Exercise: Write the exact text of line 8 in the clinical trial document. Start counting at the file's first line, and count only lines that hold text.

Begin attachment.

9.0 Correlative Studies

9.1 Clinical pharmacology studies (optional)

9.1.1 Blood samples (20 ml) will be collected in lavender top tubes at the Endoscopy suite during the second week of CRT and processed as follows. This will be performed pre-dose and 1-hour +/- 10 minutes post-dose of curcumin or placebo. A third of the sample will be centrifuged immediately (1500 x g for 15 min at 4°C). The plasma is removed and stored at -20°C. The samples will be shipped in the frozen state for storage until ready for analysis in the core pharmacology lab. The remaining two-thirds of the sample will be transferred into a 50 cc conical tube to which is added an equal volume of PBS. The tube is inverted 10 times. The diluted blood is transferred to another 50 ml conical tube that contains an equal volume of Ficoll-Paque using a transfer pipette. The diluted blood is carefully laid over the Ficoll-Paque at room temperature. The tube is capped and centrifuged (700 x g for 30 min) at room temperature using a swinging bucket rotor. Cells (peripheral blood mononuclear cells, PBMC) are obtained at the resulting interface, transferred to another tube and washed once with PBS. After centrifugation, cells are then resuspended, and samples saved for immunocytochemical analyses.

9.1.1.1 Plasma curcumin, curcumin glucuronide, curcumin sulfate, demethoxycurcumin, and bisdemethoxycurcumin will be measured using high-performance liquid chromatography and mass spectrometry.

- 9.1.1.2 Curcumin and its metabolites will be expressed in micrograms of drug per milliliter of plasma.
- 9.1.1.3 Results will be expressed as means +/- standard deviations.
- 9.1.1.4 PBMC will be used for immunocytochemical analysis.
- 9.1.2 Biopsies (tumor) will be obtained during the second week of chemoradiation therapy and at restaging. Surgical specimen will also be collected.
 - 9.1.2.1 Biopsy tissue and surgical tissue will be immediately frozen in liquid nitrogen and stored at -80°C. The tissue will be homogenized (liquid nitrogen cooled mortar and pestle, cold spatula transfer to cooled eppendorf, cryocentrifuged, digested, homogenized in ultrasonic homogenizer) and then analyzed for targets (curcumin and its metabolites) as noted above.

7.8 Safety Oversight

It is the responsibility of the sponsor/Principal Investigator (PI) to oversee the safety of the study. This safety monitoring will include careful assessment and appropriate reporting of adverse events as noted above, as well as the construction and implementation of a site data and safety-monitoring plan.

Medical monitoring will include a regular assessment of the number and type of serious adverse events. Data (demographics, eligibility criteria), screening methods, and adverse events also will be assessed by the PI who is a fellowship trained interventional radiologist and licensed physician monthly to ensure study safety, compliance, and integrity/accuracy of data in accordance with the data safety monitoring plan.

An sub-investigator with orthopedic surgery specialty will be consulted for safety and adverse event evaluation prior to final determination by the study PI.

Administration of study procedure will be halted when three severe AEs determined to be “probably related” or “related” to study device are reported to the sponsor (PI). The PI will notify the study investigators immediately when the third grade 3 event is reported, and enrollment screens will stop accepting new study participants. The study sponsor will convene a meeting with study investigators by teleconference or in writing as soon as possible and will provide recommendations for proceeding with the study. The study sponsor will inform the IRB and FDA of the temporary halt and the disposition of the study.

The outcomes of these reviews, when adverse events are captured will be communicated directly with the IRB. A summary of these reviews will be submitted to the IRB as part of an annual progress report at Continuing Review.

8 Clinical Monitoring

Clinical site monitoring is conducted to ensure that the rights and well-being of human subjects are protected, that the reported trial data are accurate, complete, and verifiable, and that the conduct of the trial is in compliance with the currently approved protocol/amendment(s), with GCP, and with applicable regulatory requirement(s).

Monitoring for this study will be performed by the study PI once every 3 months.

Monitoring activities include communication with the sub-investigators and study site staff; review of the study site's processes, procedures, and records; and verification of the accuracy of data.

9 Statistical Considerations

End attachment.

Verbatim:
- 9.1.2 Biopsies (tumor) will be obtained during the second week of chemoradiation therapy and at restaging. Surgical specimen will also be collected.